Practically speaking, Red (Taylor version) (â â â ââ) comes in two separate pieces. The essential is a revisit and a reworking of the songs of the years 2012 Red. For the most part, this is a general improvement over a collection that was already a critical and commercial success when it was released, although the differences between the new Red and the old ones are somewhat grainy.
Similar to the original, the redesign offers a fresh take on themes that, in Swift’s hands, have a sort of retrospective timelessness. Her voice is a little deeper, a little heavier with the weight of life experience, putting the original songs in a new light while preserving their twisted and fiery sense of humor.
The original version of Red was filled with a sense of new hurt and anger, fans and detractors alike clinging to his aggrieved sense of innocence. Having had a few years to think it over, Swift brings less of that cathartic vindictive edge and more of a sober assertion that yes, the way she was treated as bad, and no, she still doesn’t miss the men who were originally of this grief. .
For the most part, the album’s gems are in the Extras, a somewhat eclectic collection of ‘from the vault’ tracks that any Swiftie is sure to enjoy. With “Babe,” Swift offers a cold, downtempo country-lite version of a song that a shrewd listener will recognize as something originally cut from the final tracklist for. Red and later graciously donated to country duo Sugarland.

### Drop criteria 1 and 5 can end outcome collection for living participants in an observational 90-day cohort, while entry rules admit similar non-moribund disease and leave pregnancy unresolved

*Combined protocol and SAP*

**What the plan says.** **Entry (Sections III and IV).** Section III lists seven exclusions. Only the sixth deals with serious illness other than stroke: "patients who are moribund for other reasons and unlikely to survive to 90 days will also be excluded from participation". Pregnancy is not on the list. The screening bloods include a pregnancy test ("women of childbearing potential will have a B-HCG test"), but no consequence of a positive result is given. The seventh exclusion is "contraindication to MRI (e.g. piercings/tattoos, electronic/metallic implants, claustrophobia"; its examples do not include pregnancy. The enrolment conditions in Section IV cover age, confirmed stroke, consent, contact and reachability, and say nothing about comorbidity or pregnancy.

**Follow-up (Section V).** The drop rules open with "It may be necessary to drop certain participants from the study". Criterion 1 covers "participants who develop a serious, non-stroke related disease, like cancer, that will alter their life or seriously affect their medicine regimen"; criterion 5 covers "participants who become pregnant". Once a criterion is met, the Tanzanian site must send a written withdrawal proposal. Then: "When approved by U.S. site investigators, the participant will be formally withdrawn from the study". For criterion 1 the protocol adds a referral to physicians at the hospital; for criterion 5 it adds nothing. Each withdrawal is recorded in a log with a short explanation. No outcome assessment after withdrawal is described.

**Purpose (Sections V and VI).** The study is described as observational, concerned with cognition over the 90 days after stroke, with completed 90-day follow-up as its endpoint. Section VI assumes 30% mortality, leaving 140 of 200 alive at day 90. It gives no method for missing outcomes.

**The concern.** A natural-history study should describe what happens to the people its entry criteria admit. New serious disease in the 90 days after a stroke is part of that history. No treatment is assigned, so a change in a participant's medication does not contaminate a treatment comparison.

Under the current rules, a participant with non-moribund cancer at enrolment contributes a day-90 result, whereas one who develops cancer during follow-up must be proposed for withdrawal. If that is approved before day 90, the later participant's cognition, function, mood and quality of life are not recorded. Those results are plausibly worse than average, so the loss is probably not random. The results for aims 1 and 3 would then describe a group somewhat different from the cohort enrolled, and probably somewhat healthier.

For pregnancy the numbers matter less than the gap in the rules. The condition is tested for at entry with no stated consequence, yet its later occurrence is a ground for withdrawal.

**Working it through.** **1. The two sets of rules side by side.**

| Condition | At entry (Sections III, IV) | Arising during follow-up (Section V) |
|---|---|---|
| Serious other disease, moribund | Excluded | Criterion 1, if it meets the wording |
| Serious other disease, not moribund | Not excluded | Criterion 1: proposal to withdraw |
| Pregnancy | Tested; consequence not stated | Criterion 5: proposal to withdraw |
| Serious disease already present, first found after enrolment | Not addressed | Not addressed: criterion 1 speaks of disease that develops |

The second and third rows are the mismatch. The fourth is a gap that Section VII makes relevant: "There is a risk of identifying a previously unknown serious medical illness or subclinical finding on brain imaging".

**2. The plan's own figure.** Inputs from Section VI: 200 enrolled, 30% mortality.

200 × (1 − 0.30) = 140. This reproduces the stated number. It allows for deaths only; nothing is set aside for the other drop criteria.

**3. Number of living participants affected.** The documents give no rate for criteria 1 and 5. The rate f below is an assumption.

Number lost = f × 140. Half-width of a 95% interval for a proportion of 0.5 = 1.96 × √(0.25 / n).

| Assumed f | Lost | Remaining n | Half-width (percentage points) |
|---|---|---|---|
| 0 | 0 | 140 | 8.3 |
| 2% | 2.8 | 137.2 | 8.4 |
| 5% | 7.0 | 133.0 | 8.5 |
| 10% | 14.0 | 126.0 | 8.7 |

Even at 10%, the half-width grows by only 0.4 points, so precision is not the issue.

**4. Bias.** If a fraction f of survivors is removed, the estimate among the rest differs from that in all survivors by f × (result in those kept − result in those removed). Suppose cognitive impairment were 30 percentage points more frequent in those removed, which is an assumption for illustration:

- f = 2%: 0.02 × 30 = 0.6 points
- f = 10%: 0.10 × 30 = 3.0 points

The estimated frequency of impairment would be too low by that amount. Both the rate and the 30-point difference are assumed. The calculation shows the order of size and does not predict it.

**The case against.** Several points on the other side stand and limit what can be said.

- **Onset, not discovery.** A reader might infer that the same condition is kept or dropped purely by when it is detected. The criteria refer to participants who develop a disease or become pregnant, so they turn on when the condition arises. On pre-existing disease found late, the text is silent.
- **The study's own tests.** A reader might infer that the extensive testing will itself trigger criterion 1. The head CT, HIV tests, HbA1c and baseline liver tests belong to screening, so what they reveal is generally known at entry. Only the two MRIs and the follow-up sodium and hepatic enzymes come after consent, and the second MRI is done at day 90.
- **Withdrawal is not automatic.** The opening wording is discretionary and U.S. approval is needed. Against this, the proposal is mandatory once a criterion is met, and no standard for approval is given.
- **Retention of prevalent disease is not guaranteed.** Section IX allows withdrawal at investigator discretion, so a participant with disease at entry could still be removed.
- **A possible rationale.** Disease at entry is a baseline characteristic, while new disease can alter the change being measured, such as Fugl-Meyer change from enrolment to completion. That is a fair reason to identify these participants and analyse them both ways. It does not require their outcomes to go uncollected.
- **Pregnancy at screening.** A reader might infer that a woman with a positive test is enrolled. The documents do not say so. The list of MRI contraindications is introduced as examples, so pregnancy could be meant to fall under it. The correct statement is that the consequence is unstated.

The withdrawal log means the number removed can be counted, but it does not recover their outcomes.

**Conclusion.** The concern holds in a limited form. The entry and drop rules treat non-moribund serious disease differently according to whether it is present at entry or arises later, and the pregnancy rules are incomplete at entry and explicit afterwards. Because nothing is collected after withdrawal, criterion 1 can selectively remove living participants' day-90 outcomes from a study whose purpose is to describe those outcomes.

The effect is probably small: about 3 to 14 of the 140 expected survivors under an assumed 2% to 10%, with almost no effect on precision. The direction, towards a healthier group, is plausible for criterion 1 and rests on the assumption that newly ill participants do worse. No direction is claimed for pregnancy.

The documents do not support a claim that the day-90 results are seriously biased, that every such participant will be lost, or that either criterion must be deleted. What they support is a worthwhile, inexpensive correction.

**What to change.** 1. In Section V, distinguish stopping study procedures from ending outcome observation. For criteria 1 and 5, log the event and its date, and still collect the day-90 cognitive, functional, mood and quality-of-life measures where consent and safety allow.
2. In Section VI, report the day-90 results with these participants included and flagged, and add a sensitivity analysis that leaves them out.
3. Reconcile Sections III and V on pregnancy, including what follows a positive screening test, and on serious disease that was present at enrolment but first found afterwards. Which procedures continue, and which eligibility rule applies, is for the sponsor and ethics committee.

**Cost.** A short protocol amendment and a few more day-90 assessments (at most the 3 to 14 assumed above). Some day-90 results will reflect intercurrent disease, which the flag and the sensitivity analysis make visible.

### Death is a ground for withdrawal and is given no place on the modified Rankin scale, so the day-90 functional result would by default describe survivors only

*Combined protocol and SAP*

“Better Man,” which was also offered to Little Big Town, receives a similar treatment, allowing Swift another chance to immerse herself in her once-signature alt-country sound, which she has another chance to indulge on ” I Bet You Think About Me â, his spicy duet with Chris Stapleton.
As strong as most of those extra tracks are, the highlight of the album’s final act is “Nothing New,” Swift’s lo-fi duet with Phoebe Bridgers.
The song is plaintive and haunting, one of those quietly devastating indie acts that you put on in the middle of the night when the passing of time weighs on you. Swift and Bridgers have spoken candidly about being huge fans of each other’s work, and the enthusiasm they bring to working together manifests itself in an undeniable chemistry.
The collection looks set to end on a high note, but sadly it loses momentum abruptly on its latest track, a re-recording of one of its most acclaimed songs. “All Too Well” has long been considered one of his strongest and most touching songs and is a fan favorite, but this version is unbalanced in its excess and length, with ten minutes of post-breakup torture. . anguish.
The shorter version of “All Too Well” works so well (and holds up in its shorter 2021 version) in part because of the ruthless efficiency with which she eviscerated her ex, and this version suffers from being stretched well. beyond the point where it can keep its fire going.
Hard not to step out of the collection with the impression that Swift has revisited Red essentially superficial. It’s the kind of self-referential project that would be characterized as self-indulgent coming from an artist with a low profile and a less dedicated fan base.
Swift doesn’t need to justify her work to anyone anymore, of course, and it would be hard to fault her for satisfying her biggest fans, but it’s hard to see who the redesign is for other than the most dedicated Swifties. . It would be a forgettable effort without its final act. The original material at the end, despite being billed as âextraâ, is what ultimately makes this collection worth listening to.